Recently, my man has taken up home-brewing. Right now we have two ciders complete, two meads a brewin’, and 3 varieties of beer to enjoy. Yes, we are the new LCBO in town…well, not quite.
One of the many perks of home-brewing is the spent grain. After a big brew-fest last weekend, we were left with a large amount of spent barley. So we decided to make bread. And man, is it good.
This is a two step process as you first need to make the ‘sponge’ and then, 24 hours later, the dough. Believe me, the lengthy timeline is totally worth it.
For the sponge you will need:
- 1/2 tsp active dry yeast
- 3/4 c water (room temp, s’il vous plait)
- 3/4 c spent grain from brewing (we had barley)
- 1 1/2 c bread flour (buy the bread flour, it is totally worth it…yes, we tried both regular and bread flour)
Dump the 1/2 tsp of yeast into the lukewarm water. Stir. It will become cloudy. Perfecto.
In a large mixing bowl, mix the flour, spent grain and water concoction together.
The evolving ‘sponge’ will become quite annoying as it becomes more and more attached to your stirring device. Do not despair. Wash those mitts and get them in the mixing bowl and knead your little heart out.
Once it is all mixed and pretty, set aside. Cover it with a tea towel and let the ‘sponge’ sit for 24 hours. Magic awaits your eyes. You will understand why it is called a ‘sponge’ following the 24 hour wait period.
24 HOURS LATER
It’s business time.
For the dough you will need (sorry, I forgot to take a pic):
- The sponge
- 4 c bread flour
- 1 cup water (room temp)
- 2 tbsp honey
- 2 tsp salt
Mix all the ingredients together.
Here comes the ‘sponge’!
Now comes the kneading process. This is a fairly long and arduous process, but stick with it – a slice of heaven awaits you. Knead until all the ingredients are combined, and combined well. This may take 10-12 minutes of kneading. You will need breaks and to remain hydrated. Perhaps a few sips of the beer that brought you the spent grain, no?
Once you are done the kneading (yes, a very exciting moment), you will need to move the dough ball into a well-greased bowl and cover it with plastic. Let it sit for a 2-3 hours. Magic, once again, awaits your eyes – see dough ball after 2 hours of rising time, below.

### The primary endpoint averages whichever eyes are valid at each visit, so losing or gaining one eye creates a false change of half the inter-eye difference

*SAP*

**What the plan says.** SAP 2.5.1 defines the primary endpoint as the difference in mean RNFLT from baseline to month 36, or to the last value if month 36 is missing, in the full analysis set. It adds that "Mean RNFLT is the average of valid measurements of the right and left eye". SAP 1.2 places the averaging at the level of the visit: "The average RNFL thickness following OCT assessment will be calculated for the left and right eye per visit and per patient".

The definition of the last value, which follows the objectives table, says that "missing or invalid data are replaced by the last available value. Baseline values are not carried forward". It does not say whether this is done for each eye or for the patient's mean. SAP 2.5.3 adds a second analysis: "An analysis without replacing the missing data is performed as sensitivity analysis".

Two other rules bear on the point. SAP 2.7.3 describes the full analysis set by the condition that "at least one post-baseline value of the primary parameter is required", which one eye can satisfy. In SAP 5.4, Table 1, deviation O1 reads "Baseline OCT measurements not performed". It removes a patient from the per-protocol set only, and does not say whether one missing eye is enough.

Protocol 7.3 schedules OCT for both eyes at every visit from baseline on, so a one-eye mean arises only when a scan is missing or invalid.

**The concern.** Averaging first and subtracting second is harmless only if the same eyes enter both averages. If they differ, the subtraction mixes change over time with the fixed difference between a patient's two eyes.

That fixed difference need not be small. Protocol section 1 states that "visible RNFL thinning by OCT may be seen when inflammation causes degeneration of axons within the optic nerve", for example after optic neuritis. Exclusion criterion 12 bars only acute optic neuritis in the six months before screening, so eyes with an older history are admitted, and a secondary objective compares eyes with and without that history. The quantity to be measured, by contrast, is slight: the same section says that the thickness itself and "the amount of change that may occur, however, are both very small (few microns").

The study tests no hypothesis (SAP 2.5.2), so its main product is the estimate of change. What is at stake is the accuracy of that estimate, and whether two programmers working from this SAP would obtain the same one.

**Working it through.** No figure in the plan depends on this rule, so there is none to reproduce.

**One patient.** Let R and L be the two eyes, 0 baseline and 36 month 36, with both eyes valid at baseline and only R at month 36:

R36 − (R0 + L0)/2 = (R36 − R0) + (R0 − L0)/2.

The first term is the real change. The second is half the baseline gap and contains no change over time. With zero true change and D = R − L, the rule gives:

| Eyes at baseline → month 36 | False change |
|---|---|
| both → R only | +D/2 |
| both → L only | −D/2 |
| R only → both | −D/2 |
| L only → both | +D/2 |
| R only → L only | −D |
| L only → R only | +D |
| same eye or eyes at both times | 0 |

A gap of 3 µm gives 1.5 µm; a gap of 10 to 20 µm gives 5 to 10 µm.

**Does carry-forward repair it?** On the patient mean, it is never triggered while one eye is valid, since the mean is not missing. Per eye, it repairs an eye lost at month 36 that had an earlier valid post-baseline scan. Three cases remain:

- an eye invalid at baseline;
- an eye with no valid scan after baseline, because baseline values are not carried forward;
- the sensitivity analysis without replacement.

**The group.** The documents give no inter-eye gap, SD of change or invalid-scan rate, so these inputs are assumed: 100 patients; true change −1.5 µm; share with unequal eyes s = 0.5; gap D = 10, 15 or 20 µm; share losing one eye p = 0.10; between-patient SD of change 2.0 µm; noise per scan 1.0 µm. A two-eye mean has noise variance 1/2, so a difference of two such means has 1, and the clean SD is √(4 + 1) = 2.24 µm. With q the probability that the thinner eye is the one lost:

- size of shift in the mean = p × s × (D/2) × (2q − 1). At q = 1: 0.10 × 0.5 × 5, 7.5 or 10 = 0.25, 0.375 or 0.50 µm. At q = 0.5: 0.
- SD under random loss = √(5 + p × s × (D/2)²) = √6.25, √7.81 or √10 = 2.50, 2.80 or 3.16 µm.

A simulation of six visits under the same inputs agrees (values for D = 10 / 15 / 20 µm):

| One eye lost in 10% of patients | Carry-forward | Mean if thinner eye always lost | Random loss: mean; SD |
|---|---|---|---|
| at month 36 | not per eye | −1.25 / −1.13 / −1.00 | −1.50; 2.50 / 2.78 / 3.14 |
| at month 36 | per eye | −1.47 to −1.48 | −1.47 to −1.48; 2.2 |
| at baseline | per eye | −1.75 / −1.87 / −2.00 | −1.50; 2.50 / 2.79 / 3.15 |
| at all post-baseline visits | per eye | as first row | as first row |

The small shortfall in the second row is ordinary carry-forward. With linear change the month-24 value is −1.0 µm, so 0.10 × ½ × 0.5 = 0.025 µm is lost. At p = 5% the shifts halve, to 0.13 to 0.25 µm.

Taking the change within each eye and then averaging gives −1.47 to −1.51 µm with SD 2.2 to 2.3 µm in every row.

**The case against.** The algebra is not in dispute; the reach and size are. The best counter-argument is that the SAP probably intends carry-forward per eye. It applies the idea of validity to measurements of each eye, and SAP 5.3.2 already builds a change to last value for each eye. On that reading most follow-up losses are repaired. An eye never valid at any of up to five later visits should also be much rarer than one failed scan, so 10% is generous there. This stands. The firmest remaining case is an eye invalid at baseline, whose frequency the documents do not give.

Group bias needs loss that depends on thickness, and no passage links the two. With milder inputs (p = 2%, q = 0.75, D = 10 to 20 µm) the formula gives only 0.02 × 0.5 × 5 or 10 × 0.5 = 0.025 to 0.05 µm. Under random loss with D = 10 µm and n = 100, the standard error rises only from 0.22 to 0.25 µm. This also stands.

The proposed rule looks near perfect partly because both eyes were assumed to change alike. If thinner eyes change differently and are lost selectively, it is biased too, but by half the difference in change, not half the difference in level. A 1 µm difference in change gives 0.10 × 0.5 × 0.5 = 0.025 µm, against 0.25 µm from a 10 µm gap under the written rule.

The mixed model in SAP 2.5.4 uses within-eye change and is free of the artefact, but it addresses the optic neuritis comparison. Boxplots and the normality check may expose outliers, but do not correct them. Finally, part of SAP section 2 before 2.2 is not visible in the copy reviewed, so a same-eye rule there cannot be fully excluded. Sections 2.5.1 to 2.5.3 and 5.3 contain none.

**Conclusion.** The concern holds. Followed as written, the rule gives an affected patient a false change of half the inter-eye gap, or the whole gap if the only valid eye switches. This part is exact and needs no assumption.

Separate this dough ball into two lovely little loaves. Evan did this by flattening it out (see below) and cutting it down the middle. Once evenly split, form into the shape of a loaf. Set each loaf into a 9×5 inch greased pan and, once again, cover with a dish cloth to let the dough rise (I know, it’s intense).
While you’re waiting on the dough, turn on your Bake-Master 3000 to 450 degrees. In tandem, or shortly after turning the oven knob, place a cast iron skillet (or deep metal pan) on the bottom oven shelf.
Using a serrated knife, cut three slits on the top of each loaf. Not to deep.
When the oven is ready to go, put in the loaves. In addition, add two cups of water to your pre-heated cast iron skillet to create steam.
Bake for 15 minutes, watch for uneven browning. If uneven, turn the loaves and bake for another 5-10 minutes.
Take the pans out and let cool for 10 minutes. After, place them on a cooling rack. I would recommend slicing a piece as soon as possible. I am not sure if there is anything better than freshly baked homemade bread right out of the oven.
Two days later, we went totally crazy and made 9 loaves (only 8 shown here as 1 had partially been consumed). We are currently quite popular with friends and family!
Thank you Evan for your passion and dedication to this project. You are quite the brewer and baker.